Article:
The Edward Wellman Serrell Aeronautical Papers contains material related to the efforts, during and after the American Civil War, of Brigadier General E. W. Serrell of the U.S. Army Corps of Engineers to design and build the Valomotive, a steam-powered helicopter.
Scope and Contents:
The collection consists of a draft of Serrell's report on his activities and on the design of the Valomotive, February 10, 1865; his undated memorandum on the design of the Valomotive; Serrell's undated notes for a pamphlet "On the Subject of Navigating the Air by Steam;" a drawing of rotors and machinery of the Valomotive; and a drawing of a flying machine designed by F. H. Raffey. Also included is a draft of an agreement or contract between Serrell and an unnamed correspondent for the sale of the British patent rights to the Valomotive, dated March 26, 1866. Correspondence in the collection includes eleven letters to Serrell from Mortimer Nelson (January to August 1866), an early aeronautical researcher who patented an Aerial Car in 1861; two letters from F. W. Brearey, the secretary of the Aeronautical Society of Great Britain; a letter from aeronautical pioneer F. H. Wenham of the Aeronautical Society to Brearey; a letter from Sir William Fairbairn of the Aeronautical Society of Great Britain; and a photocopy of a letter to Serrell from P. T. Barnum, dated May 10, 1866, in which Barnum proposes exhibiting Serrell's Valomotive. The collection also includes several invoices or receipts from Serrell's project.
The Edward Wellman Serrell Aeronautical Papers collection has been arranged by document type - Serrell's descriptions and reports on the Valomotive, correspondence, invoices and receipts, and drawings.
Biographical / Historical:
Edward Wellman Serrell (1826-1906), a civil engineer and Union Army general, was born in London on November 5, 1826. His family immigrated to the United States in 1831, settling in New York City. Serrell became a civil engineer, working in railroad and bridge design and construction. He worked at times for the Erie Railroad, the Northern Railroad of New Hampshire, the New Jersey Central Railroad, and the Union Pacific Railroad. He also assisted in the 1848 Panama Survey. Serrell prepared plans and supervised the construction of several bridge projects: the Niagara River suspension bridge at Lewiston in 1850, the St. John, New Brunswick bridge, and the St. Lawrence bridge at Quebec. He served as chief engineer of the Hoosac Tunnel (1855-56).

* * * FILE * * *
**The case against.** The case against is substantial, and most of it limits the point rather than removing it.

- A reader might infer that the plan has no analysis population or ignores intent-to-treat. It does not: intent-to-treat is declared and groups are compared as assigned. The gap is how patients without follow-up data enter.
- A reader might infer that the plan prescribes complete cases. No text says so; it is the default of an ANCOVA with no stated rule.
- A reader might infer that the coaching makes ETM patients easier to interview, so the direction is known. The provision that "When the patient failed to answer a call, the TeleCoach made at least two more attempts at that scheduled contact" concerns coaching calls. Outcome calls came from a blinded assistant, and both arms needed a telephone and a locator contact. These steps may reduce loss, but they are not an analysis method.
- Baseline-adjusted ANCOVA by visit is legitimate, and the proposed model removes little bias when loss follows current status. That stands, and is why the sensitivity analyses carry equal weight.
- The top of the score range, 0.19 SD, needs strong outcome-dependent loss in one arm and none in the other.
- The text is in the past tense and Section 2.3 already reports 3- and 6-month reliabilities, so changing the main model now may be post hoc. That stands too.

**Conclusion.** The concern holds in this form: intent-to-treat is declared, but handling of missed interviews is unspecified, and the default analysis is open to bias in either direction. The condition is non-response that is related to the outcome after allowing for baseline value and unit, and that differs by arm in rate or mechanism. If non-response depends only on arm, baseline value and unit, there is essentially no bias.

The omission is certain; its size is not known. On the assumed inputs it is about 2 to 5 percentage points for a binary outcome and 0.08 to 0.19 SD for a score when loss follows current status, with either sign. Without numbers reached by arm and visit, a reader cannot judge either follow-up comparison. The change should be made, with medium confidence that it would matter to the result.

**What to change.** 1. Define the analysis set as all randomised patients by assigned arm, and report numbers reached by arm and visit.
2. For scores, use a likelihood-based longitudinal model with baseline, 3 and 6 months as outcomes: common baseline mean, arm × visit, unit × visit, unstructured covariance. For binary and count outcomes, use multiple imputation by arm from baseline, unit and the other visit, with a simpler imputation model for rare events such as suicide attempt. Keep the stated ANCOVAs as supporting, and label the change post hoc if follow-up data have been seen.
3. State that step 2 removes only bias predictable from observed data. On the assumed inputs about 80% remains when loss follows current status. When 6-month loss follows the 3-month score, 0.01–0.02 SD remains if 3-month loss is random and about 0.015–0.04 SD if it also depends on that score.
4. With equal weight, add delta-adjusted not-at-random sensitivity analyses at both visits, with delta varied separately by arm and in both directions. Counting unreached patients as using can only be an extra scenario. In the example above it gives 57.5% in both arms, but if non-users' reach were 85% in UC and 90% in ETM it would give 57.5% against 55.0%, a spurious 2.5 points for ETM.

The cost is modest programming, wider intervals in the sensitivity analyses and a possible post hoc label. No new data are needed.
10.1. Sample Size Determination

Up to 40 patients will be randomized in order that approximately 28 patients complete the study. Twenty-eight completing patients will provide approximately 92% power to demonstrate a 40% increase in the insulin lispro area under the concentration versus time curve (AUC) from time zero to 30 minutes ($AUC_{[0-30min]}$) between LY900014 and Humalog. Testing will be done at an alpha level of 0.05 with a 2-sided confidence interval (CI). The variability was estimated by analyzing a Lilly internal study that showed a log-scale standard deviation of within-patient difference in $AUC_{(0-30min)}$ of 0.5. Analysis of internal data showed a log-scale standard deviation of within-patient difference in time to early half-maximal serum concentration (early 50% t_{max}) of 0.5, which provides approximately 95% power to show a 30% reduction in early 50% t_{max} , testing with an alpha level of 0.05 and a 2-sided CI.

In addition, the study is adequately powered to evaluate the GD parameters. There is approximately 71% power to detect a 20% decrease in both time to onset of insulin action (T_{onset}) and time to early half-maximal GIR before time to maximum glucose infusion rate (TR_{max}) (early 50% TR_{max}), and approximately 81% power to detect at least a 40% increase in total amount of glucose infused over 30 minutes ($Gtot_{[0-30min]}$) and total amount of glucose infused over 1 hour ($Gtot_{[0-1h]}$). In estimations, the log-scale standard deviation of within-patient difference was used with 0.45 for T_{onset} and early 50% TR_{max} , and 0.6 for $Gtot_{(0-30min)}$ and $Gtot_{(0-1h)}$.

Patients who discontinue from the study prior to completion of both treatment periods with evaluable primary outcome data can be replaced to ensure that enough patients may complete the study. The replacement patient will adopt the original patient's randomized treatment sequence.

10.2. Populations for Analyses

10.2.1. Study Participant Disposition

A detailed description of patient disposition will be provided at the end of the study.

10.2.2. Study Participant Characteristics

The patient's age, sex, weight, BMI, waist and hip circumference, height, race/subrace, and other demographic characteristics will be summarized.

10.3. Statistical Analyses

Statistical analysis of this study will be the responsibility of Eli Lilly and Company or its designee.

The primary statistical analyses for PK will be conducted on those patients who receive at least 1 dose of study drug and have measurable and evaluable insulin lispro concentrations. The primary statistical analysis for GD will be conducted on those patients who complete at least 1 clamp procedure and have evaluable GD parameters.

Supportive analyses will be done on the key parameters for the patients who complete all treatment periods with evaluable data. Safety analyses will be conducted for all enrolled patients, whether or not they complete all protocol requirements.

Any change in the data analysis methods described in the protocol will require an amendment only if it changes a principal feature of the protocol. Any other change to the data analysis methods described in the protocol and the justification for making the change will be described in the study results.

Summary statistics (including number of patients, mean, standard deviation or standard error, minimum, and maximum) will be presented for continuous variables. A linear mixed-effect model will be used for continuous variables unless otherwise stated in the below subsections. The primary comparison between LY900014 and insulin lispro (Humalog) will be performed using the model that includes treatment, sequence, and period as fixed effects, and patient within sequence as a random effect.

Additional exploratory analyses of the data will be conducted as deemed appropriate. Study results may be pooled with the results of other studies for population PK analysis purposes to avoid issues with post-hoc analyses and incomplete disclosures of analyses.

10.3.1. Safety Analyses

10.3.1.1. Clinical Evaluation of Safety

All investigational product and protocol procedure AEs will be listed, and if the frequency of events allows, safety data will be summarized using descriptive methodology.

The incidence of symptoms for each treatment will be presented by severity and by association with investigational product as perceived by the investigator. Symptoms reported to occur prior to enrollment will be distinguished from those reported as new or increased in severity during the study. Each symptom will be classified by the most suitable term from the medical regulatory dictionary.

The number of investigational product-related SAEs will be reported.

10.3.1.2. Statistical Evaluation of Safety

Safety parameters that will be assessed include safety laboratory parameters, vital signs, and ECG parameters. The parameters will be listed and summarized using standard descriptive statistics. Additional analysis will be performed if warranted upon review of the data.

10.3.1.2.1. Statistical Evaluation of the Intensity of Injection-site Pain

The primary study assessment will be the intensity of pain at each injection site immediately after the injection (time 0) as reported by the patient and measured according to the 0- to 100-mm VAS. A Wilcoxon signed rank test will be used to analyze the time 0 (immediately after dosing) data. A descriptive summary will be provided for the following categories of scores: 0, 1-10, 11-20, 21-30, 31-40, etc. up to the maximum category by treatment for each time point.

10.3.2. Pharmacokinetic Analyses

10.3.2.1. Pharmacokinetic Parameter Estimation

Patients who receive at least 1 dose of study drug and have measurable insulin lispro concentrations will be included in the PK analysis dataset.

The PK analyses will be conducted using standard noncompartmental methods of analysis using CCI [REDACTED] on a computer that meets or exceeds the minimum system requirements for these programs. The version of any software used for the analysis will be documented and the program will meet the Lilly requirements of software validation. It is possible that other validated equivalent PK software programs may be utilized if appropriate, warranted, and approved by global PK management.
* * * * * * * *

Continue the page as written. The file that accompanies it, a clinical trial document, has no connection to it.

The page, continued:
At the beginning of the Civil War, Serrell organized the 1st New York Volunteer Engineer Regiment (1st NYVE). In October 1861, Serrell was appointed lieutenant colonel of the regiment. He was promoted to full colonel in command of the unit in February 1862. The 1st NYVE took part in the 1862 South Carolina campaign, beginning with the expedition to Port Royal, October 21 to November 7, 1861. Serrell served as chief engineer of the 10th Corps and of the Army of the James, and also served as chief of staff of the Army of the James as a brevet brigadier general. While at Port Royal, General Ormsby Mitchell, commanding the 10th Corps, became interested in the possibilities of aerial reconnaissance. Serrell demonstrated a wind-up toy helicopter to Mitchell, and proposed building a full sized flying machine. Mitchell died soon thereafter, but Serrell later demonstrated in 1864 an improved toy to Major General Benjamin Butler, commanding the Army of the James. Serrell's toy helicopter reached an altitude of over one hundred feet. Butler ordered Serrell to build a full-sized machine. Moving to New York, and with funding provided by wealthy oilmen, Serrell designed a fifty-two foot cigar-shaped craft, equipped with a high-pressure steam boiler and "gliding planes" (wings), and four "fans" -- two for lift and two for propulsion. The rear fan was designed to swivel, thus serving as a vectored thrust propeller. The craft, variously called the Valomotive and the Reconoiterer, was assembled in Hoboken, New Jersey. Serrell contacted with the firm of Bennett and Risley of New York City to build a powerful but light steam engine; the design and construction of their engine was delayed until the Confederate surrender in April 1865 ended Army interest in Serrell's project, though he continued to work on the project into 1866. After the war, Serrell worked as a consulting engineer to many corporations, and served as president of the Washington County Railroad. Edward Wellman Serrell died on April 25, 1906, at Rossville on Staten Island, New York.
Allison Serrell, Gift, 2011
No restrictions on access.
This collection consists of a scrapbook compiled by H. Paul Culver containing news clippings, articles, photographs, an invoice book, an annotated route map, and other documentation relating to the initiation of airmail service.
Biographical / Historical:
H. Paul Culver flew the first regular scheduled air mail run in the world on May 15, 1918. The trip was from Philadelphia to New York and 2457 pieces of mail were carried. The trip was flown in one hour, with the aircraft attaining a speed of 75 miles per hour. Culver learned to fly at the Glenn Curtiss School in Newport News, VA., in 1916. During World War I Culver served as a flying instructor at Princeton University. He was also a member of the Early Birds.
Mrs. H. Paul Culver, gift, ca. 1976, XXXX-0401, unknown
No restrictions on access